How Does Bill Bryson Use Humour to Entertain His Reader?

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How does Bill Bryson use humour to entertain his reader?

‘Notes from a Small Island’, written by Bill Bryson is a reflective travel journal comparing Bryon’s past views and opinions of Britain, his expectations and thus the reality of what he discovers it to have become. Bryson uses satire, humour, irony and sarcasm to generate a pace and lucid flow within his writing, and for the reader this can be thoroughly captivating and entertaining. Immediately as the book opens, Bryson establishes an informal and incredibly comic register. We are readily exposed to his frequent use of each cities’ semantic field, colloquialisms and his unique writing style, which hence make the classification of this book as a travel journal, questionable yet interesting. The use of the first person narrator throughout the book; and especially when making several humorous interjections; create a medium via which the reader is able to communicate with Bryson and feel a part of the text as a whole. The chatty style and atmosphere the narrator creates sets the scene and again makes the reader feel as if they and Bryson are well acquainted. His use of well-structured language variants forge a legitimate relationship between himself and his audience and fabricate an undoubtedly entertaining read.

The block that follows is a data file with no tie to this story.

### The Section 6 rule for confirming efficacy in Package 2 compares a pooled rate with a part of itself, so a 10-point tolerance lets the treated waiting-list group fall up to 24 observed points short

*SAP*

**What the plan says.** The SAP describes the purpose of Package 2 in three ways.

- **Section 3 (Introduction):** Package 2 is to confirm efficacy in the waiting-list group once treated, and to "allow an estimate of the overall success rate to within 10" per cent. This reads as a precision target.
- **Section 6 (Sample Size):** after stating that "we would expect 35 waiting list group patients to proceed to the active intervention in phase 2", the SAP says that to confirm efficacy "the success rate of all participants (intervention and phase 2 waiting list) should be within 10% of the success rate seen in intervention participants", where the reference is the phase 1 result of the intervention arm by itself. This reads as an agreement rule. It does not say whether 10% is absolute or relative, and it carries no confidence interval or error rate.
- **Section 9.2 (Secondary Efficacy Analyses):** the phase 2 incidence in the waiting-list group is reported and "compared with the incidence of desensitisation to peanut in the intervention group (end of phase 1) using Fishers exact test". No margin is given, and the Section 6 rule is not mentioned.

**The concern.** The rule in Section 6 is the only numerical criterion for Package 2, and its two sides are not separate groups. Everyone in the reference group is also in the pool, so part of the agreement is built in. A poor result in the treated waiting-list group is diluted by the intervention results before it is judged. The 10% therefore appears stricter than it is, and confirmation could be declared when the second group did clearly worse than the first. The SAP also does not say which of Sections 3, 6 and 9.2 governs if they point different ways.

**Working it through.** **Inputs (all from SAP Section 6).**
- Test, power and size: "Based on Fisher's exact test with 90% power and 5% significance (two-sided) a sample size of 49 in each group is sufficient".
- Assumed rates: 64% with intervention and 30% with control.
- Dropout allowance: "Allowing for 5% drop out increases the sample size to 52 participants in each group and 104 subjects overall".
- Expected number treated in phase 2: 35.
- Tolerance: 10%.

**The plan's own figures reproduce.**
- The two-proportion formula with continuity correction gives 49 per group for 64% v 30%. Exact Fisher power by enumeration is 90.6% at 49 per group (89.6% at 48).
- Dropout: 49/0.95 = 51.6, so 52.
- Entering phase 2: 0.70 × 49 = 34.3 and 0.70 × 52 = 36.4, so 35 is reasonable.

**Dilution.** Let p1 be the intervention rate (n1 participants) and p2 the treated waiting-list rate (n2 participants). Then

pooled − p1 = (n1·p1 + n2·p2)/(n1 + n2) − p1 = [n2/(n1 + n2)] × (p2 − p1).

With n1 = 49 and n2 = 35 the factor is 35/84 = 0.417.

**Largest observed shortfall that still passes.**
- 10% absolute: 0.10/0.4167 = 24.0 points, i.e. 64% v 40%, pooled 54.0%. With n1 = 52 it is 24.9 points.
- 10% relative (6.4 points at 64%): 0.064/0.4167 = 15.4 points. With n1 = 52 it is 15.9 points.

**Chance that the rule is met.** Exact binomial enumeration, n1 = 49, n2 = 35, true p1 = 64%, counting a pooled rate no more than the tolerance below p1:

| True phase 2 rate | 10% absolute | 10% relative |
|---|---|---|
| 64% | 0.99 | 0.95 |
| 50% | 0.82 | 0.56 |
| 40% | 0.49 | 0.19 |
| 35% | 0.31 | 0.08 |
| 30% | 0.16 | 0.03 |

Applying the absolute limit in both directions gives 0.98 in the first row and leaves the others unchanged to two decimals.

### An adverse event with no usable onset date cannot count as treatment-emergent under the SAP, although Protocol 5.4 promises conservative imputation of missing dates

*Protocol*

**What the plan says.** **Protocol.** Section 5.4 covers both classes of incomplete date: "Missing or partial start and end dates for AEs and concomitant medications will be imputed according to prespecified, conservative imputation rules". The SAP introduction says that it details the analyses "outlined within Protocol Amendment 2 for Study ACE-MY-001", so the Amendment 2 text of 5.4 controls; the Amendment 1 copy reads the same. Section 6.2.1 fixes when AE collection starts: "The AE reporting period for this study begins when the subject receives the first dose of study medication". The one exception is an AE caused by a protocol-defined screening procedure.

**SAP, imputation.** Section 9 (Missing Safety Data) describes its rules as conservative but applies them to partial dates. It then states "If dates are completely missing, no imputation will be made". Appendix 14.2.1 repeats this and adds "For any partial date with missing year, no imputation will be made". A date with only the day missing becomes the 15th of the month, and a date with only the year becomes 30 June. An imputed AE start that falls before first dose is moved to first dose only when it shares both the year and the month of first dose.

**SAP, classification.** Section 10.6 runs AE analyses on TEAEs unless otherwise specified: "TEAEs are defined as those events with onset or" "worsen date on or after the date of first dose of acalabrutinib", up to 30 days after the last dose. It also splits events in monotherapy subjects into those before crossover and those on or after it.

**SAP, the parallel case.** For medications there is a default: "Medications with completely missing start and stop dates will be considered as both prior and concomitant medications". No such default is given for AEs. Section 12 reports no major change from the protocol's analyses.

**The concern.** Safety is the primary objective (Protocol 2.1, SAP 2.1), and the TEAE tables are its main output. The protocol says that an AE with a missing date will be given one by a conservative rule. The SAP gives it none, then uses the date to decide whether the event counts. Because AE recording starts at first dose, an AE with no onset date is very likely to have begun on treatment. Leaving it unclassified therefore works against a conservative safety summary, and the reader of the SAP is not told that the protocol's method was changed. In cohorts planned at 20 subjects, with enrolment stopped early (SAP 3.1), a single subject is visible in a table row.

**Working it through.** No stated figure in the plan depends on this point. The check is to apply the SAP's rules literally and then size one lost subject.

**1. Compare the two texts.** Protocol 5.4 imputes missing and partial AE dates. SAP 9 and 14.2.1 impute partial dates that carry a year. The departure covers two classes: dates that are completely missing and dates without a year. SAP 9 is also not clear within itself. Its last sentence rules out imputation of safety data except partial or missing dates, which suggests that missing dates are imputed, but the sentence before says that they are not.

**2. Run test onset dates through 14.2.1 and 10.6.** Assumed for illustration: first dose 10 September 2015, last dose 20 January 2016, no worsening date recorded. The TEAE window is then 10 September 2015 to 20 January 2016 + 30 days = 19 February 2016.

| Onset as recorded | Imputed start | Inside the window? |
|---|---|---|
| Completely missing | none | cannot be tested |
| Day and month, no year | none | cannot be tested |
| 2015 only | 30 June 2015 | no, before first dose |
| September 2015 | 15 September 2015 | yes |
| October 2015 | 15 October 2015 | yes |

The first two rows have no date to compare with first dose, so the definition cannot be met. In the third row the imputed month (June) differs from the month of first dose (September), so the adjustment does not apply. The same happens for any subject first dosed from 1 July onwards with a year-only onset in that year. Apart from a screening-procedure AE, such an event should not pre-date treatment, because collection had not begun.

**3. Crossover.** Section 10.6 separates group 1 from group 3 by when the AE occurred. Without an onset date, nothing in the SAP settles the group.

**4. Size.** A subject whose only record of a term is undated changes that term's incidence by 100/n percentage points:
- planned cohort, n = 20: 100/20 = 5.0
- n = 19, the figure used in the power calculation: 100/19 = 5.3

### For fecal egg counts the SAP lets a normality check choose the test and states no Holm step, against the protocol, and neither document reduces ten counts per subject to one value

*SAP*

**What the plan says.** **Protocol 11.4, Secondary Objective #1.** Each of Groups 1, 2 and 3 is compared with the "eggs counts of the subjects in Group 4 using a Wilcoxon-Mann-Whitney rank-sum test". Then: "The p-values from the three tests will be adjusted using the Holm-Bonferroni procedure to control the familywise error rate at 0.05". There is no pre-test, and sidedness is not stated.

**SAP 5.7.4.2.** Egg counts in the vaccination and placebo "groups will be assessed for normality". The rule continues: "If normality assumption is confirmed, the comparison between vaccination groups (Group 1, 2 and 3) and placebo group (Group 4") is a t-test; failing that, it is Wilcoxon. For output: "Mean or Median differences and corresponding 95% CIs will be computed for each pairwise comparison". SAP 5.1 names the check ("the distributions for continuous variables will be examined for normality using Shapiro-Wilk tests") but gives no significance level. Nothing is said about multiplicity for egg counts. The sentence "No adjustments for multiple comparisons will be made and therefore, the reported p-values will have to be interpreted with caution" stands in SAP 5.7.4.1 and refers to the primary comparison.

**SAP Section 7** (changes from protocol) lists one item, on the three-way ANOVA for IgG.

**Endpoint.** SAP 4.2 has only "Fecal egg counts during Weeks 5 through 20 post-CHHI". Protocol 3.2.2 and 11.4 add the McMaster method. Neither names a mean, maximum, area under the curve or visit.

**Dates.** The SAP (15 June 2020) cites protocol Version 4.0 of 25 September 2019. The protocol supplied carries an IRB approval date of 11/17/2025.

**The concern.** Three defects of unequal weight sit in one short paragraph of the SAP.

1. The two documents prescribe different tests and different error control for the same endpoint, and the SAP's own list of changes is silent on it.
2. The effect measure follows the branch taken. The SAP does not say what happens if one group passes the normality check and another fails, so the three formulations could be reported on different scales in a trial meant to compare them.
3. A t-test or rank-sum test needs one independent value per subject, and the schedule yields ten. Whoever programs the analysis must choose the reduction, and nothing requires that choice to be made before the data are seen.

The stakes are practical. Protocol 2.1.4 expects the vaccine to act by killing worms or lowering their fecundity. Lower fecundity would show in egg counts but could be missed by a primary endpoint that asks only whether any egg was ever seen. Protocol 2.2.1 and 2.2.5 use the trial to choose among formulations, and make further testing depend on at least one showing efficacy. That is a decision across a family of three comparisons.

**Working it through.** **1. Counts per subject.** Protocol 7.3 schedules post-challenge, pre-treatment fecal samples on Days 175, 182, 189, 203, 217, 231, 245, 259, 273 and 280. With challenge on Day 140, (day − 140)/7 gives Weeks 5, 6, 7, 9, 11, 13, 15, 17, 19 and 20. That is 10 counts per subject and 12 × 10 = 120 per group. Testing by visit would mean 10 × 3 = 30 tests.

Bill Bryson unmistakeably redefines the genre of travel writing by defying the stereotypical travel journal. The accounts of his travels, challenge the primary purpose of travel writing, bringing to light the areas in Britain one wouldn’t like to visit as opposed to highlighting and accentuating the beauties The UK has to offer .

The use of wit and humour within Bryson’s text is very prominent. ‘ I took a train to Liverpool, they were having a festival of litter when I arrived’ The sarcasm and irony within this comment, is both sharp and interesting , referring to the accumulation of rubbish as a festival, of course meaning a festival in terms of grand lavish style with many in attendance,...
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